Absolutely and sustainability has inherent within it this idea of equity - fairness - between people who are alive today as well as towards future generations and just one thing that is perhaps worth stressing: I don't see that there are inherent trade-offs between fairness as between people who are already alive today versus fairness towards people who have yet to be born and you can put it very crudely and simply: if we don't tackle inequality in the present it will simply be replicated down the generations so we have to tackle inequality in the present as a means to achieve fairness towards future generations as well.
Right, so democracy, a very engaged and active type of democracy is at the heart of the manifesto. Do you see yourself as supportive of the idea of something like a parliamentary assembly at the United Nations level which is perhaps a slightly more staid kind of institution compared to the kind of thing you are promoting?
Well, the manifesto itself falls back on an old tried and tested definition of democracy as "rule of the people, by the people, for the people" and that I think is still a powerful and good starting point and within it, yes, it emphasizes deliberation, particularly the principle that knowledge must be inclusive. It emphasises participation and accountability, but it doesn't, I don't think it in any way undermines the role of representation. That said, at the same time, there is a principle of "nothing about us without us" that is a final principle which recognizes that in our globalized and interconnected world decisions taken in one place can have an impact on people in other countries and other places and in that way our globalized world demands that democracy spills out of its national borders.
So we've basically got a situation now where we have national parliaments, we have some supra-national regional parliaments emerging, and then there's this talk about a parliamentary assembly at the at the global level and that all hangs together and makes sense within the perspective of what you guys are promoting?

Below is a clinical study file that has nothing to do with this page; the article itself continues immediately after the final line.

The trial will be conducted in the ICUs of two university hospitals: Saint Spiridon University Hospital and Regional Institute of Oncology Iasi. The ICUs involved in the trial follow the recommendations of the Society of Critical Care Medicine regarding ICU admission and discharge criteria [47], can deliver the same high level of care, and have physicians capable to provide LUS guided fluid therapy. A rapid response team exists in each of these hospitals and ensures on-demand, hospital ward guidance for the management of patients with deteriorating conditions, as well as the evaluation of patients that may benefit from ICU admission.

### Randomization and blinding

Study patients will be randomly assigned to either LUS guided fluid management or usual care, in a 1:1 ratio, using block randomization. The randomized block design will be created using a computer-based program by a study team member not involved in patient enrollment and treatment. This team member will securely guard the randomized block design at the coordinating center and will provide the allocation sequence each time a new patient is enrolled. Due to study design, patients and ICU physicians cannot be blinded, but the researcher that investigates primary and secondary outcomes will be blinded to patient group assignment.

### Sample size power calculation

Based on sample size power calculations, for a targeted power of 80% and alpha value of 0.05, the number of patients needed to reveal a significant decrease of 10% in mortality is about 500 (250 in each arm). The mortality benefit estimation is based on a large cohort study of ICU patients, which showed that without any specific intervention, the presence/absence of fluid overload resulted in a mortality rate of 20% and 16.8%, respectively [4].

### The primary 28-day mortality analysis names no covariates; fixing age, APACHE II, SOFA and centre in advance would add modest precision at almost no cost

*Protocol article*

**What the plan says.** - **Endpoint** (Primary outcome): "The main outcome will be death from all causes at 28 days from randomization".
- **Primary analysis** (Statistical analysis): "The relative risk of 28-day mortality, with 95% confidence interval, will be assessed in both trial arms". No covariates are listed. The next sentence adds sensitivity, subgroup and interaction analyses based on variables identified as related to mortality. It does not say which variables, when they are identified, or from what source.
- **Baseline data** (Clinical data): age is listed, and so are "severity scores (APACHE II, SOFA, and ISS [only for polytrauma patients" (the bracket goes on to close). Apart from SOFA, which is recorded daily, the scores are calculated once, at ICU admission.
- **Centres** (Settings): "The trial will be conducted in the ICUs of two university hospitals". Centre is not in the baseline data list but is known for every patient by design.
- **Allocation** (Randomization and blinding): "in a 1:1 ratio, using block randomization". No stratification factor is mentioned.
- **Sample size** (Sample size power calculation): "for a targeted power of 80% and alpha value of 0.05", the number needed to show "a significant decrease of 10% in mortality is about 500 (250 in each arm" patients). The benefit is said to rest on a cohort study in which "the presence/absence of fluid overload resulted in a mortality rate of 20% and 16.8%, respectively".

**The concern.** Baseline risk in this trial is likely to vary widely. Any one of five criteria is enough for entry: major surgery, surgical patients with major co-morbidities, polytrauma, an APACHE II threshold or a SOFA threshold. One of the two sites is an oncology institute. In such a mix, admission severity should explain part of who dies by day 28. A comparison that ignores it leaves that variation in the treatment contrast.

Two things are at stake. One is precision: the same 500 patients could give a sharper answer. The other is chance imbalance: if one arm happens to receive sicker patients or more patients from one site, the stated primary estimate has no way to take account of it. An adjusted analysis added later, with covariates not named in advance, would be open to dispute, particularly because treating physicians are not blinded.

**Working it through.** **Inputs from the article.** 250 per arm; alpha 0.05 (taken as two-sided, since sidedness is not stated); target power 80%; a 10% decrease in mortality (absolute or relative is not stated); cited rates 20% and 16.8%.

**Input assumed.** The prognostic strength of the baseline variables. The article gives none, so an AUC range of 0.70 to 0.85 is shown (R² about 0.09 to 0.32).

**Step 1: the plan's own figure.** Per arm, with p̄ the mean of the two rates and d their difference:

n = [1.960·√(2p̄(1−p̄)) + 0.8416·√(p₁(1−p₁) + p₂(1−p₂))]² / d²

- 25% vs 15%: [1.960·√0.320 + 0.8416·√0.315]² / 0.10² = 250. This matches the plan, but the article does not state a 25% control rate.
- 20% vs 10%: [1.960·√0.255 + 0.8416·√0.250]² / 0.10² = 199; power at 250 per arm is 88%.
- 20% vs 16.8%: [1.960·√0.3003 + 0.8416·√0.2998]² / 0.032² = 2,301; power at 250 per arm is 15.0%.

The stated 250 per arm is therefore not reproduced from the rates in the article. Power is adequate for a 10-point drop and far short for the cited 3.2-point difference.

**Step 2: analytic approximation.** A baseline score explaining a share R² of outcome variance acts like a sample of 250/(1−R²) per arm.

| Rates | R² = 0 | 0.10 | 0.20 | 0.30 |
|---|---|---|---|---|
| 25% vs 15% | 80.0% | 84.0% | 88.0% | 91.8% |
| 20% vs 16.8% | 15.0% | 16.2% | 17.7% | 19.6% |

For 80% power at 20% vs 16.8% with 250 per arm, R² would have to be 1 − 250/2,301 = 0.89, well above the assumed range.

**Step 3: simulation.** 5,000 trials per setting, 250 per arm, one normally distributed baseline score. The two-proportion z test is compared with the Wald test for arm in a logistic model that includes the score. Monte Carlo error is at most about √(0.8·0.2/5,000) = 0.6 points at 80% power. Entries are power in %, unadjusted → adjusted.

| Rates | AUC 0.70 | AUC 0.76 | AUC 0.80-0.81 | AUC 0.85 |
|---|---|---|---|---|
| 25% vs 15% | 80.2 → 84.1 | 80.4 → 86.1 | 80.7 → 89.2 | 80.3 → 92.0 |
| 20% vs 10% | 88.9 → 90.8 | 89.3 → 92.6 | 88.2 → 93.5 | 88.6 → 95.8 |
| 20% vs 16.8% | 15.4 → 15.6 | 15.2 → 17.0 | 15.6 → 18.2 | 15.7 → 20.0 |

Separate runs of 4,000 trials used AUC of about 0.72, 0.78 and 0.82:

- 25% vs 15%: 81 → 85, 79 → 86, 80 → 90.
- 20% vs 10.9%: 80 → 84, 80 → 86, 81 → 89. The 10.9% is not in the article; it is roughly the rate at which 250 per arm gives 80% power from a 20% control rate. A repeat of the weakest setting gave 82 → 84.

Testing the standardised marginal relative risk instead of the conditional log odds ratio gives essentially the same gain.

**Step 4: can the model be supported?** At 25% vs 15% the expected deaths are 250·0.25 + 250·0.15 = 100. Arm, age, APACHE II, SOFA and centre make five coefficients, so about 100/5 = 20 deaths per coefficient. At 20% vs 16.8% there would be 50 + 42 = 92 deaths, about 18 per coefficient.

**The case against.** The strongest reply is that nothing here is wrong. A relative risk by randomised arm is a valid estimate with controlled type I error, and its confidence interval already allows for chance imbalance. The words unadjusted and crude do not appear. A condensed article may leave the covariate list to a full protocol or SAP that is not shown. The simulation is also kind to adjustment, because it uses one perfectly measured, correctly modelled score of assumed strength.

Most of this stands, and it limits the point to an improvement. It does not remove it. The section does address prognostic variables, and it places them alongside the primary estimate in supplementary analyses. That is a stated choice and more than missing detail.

So the manifesto has got principles and then it's got commitments which go with the principles and one of the commitments that goes with the principle of "nothing about us without us" is "we support the creation of a parliamentary assembly at the U.N." and what it says it is "as the first step toward a system of global democracy" - now you can argue with that the language "as the first step" because you need the helluva lot of movement before you can get to a parliamentary assembly!
If I can explain the genesis of this a bit? There were a number of responses in the consultation process which pointed towards the Campaign for the UN Parliamentary Assembly. There were a number of proposals from the UK for the reform of the House of Lords but if you're drafting a manifesto with a global reach you can't put commitments within it that are so heavily tied to a particular set of jurisdictions, those of the United Kingdom. At the global level it's a little bit different and we had a number of consultation responses that pointed towards the existence of the Campaign for a UN Parliamentary Assembly. I suspect it's probably because the UNPA/KDUN [Committee for a Democratic U.N.] supporters were very active in submitting responses to the consultation process and in a sense those consultation responses informed that commitment. So it's not in the principle, it's in the commitment, and what we ask when people sign on is that they endorse the general direction of change in the manifesto and commit to take at least one action in order to implement one of the commitments. So the manifesto isn't saying "you have to agree with the idea of a UN Parliamentary Assembly to sign up to this" at all; but it's there in the menu of commitments that we invite people to consider implementing ...
... ah, that's fantastic, excellent ...
... and it's attached to a principle which says the scale and effects of sustainability challenges demand that democracy burst out of its national borders.